FEMs (Females Enjoying Microbrews) raise their glasses to quality sour beers. The group sampled seven of them at the Vintage Brewing Company, 674 Whitney Way, on Wednesday, June 13.


Men-centered beer commercials and college keg stands don’t make beer all that appealing to women.

Robyn Klinge, beer education manager at Vintage Brewing Company, thinks those factors have created the perception that women don’t like beer. And it’s why she started Females Enjoying Microbrews, a women-only beer tasting group that meets monthly at the Vintage, on Madison’s west side.

“What people assume women want is a light, flavorless beer with less calories,” she said, adding that women’s experiences with beer might be tainted by college parties. “(Some women) have no idea that there are coffee-flavored beers, chocolate-flavored beers, flowery beers, citrus beers — a combination of marketing and exposure is what makes people think women don’t like beer.”

FEMs met on Wednesday, June 13, with a tasting centered on sour beers. There were a number of first-timers in the group of 15 women, the biggest turnout since the inaugural meeting last November.

Although the term “sour” is generally associated with food and drink gone bad, the beer was anything but.

Klinge explained that the tradition comes from Belgium, where brewers leave beer vats open, allowing wild yeast to enter the fermentation process. It’s an uncontrolled process she described as “nerve-wracking,” but it is slowly becoming more prevalent in the U.S. Popular sours include lambics, gueuzes, Flanders red and Flanders brown ales.

Of the seven we tried, most featured barnyard flavors. Beer Judge Certification Program judge and beer aficionado Erika Jones shared her expertise with me throughout.

She raved about the Duchesse de Bourgogne ($8.50, 22 ounces), though she later admitted it was too sweet for her palette. A full-bodied Flanders red that tasted of caramel and red wine — the beer was also featured at FEM’s Beer for Wine Lovers tasting — it blends old and new lambics. “It takes the cake,” Jones said. She also brought along Russian Rivers Redemption ($4.99, 12 ounces), a grassy, traditional farmhouse ale.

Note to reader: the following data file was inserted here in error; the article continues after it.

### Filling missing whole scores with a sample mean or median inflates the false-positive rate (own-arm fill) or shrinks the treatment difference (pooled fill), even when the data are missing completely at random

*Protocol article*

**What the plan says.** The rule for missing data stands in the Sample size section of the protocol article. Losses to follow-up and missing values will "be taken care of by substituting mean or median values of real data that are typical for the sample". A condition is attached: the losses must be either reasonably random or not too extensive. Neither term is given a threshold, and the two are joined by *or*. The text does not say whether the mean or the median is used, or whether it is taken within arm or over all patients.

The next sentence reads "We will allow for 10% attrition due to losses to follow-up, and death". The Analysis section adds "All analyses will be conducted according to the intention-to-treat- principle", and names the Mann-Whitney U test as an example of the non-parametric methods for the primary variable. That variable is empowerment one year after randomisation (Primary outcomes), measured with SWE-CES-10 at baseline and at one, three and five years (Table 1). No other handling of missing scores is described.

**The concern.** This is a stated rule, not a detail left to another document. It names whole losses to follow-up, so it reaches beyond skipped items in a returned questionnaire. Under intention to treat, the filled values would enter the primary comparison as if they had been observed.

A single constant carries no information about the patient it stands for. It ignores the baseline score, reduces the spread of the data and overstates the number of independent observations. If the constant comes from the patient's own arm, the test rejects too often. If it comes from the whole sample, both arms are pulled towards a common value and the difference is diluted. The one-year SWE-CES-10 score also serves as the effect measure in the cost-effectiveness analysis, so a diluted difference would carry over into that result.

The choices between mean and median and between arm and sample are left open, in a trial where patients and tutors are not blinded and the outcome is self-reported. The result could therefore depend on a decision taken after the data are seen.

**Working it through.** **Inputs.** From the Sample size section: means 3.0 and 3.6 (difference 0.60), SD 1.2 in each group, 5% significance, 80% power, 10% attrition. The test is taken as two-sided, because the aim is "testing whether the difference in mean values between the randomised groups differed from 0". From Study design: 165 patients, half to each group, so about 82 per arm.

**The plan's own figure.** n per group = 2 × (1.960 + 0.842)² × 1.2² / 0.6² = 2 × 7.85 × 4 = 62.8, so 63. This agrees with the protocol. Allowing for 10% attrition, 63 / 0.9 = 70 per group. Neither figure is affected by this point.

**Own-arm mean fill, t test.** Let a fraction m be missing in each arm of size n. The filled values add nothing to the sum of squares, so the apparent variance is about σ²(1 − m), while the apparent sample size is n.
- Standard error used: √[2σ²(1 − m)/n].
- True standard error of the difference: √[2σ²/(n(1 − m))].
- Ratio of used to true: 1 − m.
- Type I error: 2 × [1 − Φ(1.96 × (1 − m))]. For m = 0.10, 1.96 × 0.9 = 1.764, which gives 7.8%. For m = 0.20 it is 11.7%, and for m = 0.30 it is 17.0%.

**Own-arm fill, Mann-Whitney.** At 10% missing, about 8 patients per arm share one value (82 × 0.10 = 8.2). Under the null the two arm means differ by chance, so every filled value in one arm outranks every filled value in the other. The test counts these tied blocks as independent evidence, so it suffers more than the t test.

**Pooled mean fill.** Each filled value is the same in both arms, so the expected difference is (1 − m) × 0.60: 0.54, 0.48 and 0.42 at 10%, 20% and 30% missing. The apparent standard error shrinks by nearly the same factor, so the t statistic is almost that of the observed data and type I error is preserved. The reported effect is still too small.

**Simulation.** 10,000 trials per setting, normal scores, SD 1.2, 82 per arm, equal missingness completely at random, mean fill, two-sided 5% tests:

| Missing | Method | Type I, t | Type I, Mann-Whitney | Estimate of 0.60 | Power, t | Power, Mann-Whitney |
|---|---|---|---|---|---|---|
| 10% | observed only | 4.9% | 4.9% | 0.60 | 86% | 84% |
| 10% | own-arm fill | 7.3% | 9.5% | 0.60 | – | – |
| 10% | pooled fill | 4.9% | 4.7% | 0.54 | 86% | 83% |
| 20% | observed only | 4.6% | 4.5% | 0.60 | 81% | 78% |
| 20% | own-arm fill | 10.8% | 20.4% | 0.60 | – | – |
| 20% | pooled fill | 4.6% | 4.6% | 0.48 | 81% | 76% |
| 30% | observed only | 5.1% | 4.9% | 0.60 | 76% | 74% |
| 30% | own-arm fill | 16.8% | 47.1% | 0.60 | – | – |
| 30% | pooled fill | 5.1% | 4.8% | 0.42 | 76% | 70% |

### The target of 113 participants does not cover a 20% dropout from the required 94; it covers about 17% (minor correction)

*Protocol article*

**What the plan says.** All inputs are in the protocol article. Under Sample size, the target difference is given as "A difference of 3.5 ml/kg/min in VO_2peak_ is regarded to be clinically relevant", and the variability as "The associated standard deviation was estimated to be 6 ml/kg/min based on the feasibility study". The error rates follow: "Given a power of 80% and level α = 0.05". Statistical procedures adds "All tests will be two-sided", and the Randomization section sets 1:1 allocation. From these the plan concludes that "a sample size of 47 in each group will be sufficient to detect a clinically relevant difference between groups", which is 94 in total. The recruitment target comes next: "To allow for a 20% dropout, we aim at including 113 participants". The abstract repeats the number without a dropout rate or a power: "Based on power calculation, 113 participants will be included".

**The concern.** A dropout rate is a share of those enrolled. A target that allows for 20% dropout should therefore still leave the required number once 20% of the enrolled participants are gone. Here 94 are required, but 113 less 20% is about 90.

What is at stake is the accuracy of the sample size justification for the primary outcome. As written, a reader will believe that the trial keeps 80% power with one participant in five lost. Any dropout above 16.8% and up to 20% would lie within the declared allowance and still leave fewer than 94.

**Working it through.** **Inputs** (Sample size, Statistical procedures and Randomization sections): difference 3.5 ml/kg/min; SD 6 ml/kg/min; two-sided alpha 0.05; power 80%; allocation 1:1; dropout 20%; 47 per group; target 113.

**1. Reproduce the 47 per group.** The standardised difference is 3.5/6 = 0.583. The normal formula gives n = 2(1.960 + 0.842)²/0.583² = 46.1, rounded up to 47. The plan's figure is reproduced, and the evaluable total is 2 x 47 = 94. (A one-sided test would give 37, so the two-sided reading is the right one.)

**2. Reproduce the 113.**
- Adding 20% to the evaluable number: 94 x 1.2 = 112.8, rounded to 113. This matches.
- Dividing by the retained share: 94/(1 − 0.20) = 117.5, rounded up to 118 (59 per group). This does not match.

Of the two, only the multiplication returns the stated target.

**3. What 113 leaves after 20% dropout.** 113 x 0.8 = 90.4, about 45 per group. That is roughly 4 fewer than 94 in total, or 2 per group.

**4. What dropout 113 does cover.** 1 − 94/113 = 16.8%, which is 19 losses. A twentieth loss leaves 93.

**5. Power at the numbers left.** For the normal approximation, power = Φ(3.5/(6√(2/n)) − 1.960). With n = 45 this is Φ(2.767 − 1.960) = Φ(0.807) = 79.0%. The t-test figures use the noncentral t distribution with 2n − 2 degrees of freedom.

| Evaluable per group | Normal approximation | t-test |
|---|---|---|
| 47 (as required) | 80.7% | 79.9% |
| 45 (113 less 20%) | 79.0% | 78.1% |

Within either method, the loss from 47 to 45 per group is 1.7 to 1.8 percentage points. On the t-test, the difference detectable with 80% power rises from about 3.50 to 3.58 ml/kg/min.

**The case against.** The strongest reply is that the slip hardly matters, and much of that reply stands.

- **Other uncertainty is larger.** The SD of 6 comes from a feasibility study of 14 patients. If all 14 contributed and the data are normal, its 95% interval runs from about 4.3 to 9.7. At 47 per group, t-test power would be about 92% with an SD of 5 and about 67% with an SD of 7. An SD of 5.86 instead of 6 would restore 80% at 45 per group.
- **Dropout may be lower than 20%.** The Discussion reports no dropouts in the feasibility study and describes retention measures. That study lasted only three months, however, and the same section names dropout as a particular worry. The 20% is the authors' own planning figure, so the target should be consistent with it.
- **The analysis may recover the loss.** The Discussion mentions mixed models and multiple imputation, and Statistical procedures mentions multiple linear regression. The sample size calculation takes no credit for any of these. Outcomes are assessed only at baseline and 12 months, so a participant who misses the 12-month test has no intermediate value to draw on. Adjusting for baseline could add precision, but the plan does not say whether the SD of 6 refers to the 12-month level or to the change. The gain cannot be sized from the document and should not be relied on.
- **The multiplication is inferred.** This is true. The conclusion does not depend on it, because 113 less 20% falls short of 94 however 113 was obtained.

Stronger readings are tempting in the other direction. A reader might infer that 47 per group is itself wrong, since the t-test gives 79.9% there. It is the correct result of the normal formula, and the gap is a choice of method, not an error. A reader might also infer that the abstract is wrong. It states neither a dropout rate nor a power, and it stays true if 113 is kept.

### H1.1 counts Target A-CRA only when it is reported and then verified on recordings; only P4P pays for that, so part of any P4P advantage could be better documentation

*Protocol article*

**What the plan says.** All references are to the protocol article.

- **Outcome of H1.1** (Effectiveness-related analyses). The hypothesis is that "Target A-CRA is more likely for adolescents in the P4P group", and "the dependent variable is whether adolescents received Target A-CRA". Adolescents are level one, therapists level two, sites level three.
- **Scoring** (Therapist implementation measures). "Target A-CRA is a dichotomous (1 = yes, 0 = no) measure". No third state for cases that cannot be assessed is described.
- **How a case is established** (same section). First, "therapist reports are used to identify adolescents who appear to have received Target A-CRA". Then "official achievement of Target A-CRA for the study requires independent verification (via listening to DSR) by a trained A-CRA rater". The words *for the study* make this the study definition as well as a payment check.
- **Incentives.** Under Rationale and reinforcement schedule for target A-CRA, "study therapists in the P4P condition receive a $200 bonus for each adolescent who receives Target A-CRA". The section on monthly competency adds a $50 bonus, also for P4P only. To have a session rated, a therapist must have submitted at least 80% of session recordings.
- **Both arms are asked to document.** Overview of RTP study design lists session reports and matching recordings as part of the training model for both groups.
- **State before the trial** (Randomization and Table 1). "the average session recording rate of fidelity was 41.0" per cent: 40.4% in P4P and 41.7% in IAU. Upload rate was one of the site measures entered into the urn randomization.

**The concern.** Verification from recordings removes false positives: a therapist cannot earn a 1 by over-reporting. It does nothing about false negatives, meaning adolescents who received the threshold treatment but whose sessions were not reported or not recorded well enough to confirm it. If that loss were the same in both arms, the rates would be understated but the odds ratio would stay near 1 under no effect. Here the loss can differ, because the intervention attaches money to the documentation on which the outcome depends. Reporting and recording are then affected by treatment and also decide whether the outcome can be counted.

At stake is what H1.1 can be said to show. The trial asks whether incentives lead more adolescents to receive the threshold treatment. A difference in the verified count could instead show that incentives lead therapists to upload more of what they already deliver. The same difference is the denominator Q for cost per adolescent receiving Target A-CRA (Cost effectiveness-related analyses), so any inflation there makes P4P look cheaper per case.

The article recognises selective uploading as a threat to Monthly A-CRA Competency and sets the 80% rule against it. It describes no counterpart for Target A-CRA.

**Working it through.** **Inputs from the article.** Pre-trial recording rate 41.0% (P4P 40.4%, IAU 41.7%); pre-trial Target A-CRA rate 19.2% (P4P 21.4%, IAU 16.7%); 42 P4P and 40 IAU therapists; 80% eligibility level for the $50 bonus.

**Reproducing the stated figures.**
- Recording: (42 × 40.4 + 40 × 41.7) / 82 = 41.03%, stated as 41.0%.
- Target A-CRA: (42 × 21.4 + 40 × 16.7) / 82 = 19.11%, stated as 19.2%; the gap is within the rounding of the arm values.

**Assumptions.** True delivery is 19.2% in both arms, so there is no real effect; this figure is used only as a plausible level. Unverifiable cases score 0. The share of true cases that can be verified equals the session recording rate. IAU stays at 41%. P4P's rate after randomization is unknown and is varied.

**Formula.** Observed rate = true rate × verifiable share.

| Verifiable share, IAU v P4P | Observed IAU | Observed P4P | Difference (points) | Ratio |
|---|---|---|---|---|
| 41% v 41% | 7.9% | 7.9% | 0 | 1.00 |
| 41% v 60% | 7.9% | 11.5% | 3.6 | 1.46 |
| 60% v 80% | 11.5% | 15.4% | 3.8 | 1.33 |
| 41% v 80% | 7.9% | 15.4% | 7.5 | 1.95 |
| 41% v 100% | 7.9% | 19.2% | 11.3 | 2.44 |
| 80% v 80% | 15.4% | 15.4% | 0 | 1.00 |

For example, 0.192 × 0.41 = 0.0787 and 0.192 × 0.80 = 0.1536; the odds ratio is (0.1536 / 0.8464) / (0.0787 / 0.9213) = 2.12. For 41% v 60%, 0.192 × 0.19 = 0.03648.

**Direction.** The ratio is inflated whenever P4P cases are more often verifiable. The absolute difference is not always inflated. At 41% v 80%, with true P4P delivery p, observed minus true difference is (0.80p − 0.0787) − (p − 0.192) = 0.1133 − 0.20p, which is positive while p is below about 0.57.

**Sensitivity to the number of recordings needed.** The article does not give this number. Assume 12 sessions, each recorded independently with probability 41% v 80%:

For those easing in to the sour beer arena, the Professor Fritz Briem 1809 Berliner Weisse ($6.99, 16 ounces) was a good transition. With a fruity aftertaste and champagne-like texture, it’s a great summer beer.

The Geuze Mariage Parfait ($14-$17.95, 25 ounces) was bubbly as well, but it tasted skunky. Klinge explained that beers in green and clear bottles taste this way because of exposure to light, which produces a chemical similar to what a skunk emits.

The sourest on our list was New Belgium’s La Folie Sour Brown Ale ($13.99-$16.99, 22 ounces), which featured a tart aftertaste with a toasty flavor.

We also had some local flavor with New Glarus Raspberry Tart ($8.99-$10.99, 25 ounces), which was a bit sweet for my liking after my palette had adjusted to more sour selections.

My personal favorite was New Belgium Brewing’s Tart Lychee ($8, 22 ounces). With a pleasant cinnamon smell, it had hints of vanilla and a floral aftertaste. It was the most balanced beer we had, and it was pretty sweet for being sour.

Next month, FEMs will taste English and summer beers provided by Vintage. Any woman over 21 is welcome to attend; entry for tastings has ranged from $8-$20. Search “Females Enjoying Microbrews” on Facebook for more information on the next event.